"When the surviving astronaut, Bowman, ultimately reaches Jupiter, this artifact sweeps him into a force field or star gate that hurls him on a journey through inner and outer space and finally transports him to another part of the galaxy, where he's placed in a human zoo approximating a hospital terrestrial environment drawn out of his own dreams and imagination. In a timeless state, his life passes from middle age to senescence to death. He is reborn, an enhanced being, a star child, an angel, a superman, if you like, and returns to earth prepared for the next leap forward of man's evolutionary destiny."


    http://www.visual-memory.co.uk/amk/doc/0069.html

  • Andrew | October 12, 2012 7:37 PM

    Good lord. It would be really helpful if hitting enter actually resulted in blank lines when making comments.

  • tristan eldritch | October 12, 2012 4:23 PMReply

    "But of course, by not letting that remain enigmatic (and therefore beautiful and striking), Scott ruined this surprise ages ago, which frankly separates him from the masters of our time (for instance, Christopher Nolan is not going to tell you what happens with the totem at the end of "Inception" because that would defeat the point, obviously."

    Look, part of the reason why Scott acknowledged that Deckard was a replicant was because (in the directors cut) there is no mystery about this whatever - it's there, plain as day, that either Deckard is a repliant or the director is just yanking your chain. (I think one of Scott's quotes on this subject was "You would have to be an idiot not to get that Deckard is a replicant".) I actually admire Inception, but the real difference between it and Blade Runner is that Inception is just yanking your chain and playing with you - there is no real thematic or emotional weight behind the spinning top mystery. It's just mechanical puzzle solving - Nolan threw in enough hints and clues to facilitate either interpretation. Scott "gave away" Blade Runner because Deckard being a repliant was a definite point he wanted to communicate in the film - Nolan didn't "give away" Inception because there was nothing to give away; it was a deliberately constructed ambiguity whose solution just doesn't really matter in comparison to the process of trying to unravel it.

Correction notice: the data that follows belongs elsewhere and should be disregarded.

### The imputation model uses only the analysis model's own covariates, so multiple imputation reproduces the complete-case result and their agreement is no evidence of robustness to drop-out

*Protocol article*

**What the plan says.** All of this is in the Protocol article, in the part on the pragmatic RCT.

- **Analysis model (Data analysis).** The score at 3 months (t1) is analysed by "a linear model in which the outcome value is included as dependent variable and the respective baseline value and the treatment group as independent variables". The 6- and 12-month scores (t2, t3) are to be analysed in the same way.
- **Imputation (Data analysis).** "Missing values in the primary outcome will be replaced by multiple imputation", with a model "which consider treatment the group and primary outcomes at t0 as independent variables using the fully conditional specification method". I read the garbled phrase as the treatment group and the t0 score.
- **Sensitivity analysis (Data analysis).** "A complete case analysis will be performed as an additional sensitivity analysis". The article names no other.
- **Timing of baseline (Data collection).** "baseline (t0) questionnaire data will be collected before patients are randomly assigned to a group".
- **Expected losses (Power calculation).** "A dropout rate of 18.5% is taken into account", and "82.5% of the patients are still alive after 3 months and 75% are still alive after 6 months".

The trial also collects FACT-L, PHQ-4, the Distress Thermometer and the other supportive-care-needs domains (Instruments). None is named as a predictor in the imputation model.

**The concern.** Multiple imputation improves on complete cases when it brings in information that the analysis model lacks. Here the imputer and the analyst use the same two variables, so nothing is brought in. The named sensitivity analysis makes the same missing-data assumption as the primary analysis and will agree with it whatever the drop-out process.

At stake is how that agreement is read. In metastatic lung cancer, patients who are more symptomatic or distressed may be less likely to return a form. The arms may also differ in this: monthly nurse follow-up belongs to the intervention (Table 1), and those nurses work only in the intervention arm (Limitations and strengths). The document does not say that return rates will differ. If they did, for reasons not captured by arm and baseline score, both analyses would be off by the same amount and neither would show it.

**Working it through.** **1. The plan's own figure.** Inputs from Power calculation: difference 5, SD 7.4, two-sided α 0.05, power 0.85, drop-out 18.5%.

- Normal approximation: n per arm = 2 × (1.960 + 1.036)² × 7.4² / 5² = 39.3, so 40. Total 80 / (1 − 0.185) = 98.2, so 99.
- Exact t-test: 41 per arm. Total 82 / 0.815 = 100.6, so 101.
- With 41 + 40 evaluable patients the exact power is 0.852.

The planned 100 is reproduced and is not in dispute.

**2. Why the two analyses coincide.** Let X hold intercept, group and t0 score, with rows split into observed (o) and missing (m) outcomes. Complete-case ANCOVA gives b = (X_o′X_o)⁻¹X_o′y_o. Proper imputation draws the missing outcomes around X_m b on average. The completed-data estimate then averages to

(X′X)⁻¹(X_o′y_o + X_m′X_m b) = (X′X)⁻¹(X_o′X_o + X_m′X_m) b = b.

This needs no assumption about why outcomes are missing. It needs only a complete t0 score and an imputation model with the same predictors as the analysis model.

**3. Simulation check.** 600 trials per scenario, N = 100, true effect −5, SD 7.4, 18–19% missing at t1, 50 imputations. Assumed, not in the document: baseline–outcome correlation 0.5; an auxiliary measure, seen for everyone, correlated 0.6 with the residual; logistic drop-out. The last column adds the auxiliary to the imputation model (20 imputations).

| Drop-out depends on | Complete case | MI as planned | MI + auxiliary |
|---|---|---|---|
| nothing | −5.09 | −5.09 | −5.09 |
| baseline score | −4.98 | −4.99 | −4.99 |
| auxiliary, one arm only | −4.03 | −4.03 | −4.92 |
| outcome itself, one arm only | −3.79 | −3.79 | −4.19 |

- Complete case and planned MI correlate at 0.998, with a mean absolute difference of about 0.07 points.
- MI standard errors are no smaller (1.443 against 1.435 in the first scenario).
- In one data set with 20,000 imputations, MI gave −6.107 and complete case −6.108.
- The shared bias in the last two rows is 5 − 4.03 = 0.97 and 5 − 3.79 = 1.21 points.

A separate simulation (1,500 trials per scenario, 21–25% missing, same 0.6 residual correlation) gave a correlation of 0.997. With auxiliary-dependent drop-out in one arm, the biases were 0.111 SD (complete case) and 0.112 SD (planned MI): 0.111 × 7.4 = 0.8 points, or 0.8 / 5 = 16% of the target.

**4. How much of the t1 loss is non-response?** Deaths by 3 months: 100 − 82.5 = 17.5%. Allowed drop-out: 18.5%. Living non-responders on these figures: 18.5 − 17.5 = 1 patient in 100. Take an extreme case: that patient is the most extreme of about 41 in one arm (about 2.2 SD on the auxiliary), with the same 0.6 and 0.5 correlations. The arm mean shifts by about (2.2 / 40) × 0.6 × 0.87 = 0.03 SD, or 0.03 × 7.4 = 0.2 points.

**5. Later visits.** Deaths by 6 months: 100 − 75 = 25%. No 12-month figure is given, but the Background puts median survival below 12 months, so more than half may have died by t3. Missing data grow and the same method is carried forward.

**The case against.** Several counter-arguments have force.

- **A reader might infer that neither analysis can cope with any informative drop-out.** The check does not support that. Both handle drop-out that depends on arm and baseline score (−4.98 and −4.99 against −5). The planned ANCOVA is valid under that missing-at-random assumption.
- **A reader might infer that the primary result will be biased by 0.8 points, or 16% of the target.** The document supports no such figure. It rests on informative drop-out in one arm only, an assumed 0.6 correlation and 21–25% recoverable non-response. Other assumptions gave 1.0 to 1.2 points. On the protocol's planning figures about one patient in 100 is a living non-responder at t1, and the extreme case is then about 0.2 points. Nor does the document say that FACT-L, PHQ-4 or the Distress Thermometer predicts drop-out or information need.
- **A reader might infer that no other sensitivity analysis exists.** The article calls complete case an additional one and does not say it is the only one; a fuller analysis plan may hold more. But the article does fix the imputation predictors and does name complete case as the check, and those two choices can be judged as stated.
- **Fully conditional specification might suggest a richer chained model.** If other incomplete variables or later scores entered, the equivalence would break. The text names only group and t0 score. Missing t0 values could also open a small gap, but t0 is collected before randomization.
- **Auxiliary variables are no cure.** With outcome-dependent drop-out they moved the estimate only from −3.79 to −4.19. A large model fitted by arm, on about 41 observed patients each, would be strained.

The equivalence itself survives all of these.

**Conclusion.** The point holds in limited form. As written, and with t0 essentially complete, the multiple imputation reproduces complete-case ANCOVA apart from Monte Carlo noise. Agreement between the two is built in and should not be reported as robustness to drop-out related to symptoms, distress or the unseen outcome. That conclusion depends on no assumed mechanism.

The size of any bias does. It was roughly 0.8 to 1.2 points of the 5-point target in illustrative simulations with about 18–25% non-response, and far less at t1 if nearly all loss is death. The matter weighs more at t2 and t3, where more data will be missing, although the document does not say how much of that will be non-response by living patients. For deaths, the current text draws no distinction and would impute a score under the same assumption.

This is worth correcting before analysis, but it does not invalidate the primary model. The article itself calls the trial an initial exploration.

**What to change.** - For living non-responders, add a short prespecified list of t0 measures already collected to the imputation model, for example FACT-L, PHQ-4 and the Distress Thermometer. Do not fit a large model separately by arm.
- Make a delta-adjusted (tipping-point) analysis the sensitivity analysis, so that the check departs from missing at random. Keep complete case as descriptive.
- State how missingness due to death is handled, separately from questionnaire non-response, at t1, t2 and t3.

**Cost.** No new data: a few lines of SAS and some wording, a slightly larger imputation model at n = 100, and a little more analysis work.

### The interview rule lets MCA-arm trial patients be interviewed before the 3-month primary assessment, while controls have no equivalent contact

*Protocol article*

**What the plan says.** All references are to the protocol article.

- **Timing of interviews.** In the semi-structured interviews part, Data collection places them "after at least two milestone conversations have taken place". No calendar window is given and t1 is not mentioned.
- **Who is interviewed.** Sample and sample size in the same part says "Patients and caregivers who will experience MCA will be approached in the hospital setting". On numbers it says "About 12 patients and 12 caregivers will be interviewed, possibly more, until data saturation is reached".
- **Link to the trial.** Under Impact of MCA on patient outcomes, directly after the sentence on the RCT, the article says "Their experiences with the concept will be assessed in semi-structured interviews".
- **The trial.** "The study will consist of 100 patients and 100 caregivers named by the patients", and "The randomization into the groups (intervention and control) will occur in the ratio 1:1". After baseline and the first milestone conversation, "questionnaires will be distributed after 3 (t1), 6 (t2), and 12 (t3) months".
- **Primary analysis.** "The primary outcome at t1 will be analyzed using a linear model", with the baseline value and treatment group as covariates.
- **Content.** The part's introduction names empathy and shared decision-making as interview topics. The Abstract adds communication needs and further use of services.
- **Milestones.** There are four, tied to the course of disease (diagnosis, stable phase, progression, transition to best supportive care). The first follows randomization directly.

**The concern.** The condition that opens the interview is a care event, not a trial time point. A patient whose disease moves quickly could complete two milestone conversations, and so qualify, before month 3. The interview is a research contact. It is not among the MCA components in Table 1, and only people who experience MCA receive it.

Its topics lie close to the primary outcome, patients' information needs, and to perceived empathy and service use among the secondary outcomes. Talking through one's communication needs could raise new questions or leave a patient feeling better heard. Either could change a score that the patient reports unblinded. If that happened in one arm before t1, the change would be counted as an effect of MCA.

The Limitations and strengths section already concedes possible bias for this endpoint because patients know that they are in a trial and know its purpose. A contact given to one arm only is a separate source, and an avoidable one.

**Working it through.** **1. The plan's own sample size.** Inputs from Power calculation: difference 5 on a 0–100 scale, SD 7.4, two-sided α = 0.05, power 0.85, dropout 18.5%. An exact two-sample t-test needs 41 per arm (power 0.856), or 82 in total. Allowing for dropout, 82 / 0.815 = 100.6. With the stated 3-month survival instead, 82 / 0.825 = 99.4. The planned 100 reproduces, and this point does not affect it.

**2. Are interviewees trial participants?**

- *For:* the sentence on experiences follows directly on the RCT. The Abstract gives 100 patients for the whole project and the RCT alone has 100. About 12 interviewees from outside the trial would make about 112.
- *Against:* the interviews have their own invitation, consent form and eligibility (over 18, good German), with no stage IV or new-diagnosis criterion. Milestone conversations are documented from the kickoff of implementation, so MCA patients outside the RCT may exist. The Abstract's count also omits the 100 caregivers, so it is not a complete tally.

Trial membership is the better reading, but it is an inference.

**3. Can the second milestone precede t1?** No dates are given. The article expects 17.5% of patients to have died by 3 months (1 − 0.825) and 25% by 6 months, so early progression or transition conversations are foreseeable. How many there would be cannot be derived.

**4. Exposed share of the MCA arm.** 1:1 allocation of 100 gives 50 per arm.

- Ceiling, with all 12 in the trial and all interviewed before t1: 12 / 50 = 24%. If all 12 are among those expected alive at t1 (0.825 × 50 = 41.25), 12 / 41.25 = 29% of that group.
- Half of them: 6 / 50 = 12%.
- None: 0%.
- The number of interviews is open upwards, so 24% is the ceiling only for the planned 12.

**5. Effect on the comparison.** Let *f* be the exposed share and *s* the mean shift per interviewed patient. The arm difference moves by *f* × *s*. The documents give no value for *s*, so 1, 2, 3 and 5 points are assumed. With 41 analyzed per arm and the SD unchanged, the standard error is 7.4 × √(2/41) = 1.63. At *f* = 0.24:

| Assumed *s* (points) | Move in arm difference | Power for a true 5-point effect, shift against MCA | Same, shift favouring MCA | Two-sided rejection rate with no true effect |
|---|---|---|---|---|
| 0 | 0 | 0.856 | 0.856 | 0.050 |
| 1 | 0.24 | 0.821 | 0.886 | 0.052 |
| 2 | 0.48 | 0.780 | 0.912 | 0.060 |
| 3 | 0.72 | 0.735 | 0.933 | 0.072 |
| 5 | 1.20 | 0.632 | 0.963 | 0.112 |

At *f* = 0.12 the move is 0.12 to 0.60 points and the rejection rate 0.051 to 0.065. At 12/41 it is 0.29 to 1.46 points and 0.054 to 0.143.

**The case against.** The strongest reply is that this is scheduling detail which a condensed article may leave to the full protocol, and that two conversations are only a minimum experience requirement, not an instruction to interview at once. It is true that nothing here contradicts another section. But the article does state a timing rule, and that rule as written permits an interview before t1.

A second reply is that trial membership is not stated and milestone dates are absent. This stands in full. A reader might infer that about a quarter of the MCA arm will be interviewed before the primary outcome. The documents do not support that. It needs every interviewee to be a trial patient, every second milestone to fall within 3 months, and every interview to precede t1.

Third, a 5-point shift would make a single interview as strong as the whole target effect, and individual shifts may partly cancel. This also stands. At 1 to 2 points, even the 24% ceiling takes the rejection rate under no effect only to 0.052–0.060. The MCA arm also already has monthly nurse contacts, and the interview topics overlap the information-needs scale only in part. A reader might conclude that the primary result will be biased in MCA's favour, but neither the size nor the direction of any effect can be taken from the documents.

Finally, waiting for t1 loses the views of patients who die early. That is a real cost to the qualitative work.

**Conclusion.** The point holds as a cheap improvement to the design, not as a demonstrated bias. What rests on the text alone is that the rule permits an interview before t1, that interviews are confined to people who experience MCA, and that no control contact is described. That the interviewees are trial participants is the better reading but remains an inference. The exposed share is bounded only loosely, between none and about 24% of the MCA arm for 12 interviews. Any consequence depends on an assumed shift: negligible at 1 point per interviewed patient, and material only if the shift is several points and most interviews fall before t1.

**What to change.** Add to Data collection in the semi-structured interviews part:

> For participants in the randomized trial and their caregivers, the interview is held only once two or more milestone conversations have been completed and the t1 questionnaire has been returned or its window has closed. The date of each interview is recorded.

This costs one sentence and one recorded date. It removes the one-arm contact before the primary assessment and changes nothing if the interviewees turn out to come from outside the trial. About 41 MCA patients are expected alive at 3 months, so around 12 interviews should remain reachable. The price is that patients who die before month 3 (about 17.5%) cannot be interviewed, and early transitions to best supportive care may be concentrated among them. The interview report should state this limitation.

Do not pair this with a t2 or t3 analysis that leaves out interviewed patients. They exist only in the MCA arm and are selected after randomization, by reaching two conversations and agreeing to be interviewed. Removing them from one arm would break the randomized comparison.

• Great Scott! | October 12, 2012 6:16 PM

    ^^ this (what Tristan said) ^^

  • berk | October 12, 2012 2:47 PMReply

    I am really interested in seeing how Scott's direction of The Counselor stacks up with a script by Cormac McCarthy vs. a script by Lindelof.

  • Kate | October 12, 2012 6:33 PM

    The McCarthy script isn't good either.

  • Chris | October 12, 2012 1:21 PMReply

    "As a writer who likes to hew close to almost maddening ambiguity (No one would be dumb enough to try and explain the ending of 'Lost' for example or even abstract ending of 'The Sopranos')" ... Yeah, the ending to "Lost" isn't ambiguous in the slightest.

  • Elizabeth Shaw | October 12, 2012 1:16 PMReply

    We Were Wrong, We Were So Wrong

  • Tyler | October 12, 2012 12:59 PMReply

    Scott going on and on about "Prometheus" as if it were the most genius labyrinth of ideas ever committed to film is getting so old. I don't understand why there's still a conversation going on about this movie at all.

  • justsaying | October 14, 2012 6:53 PM

    been to the theaters lately.... not much to discuss when the only alternatives are "TAKEN 2"...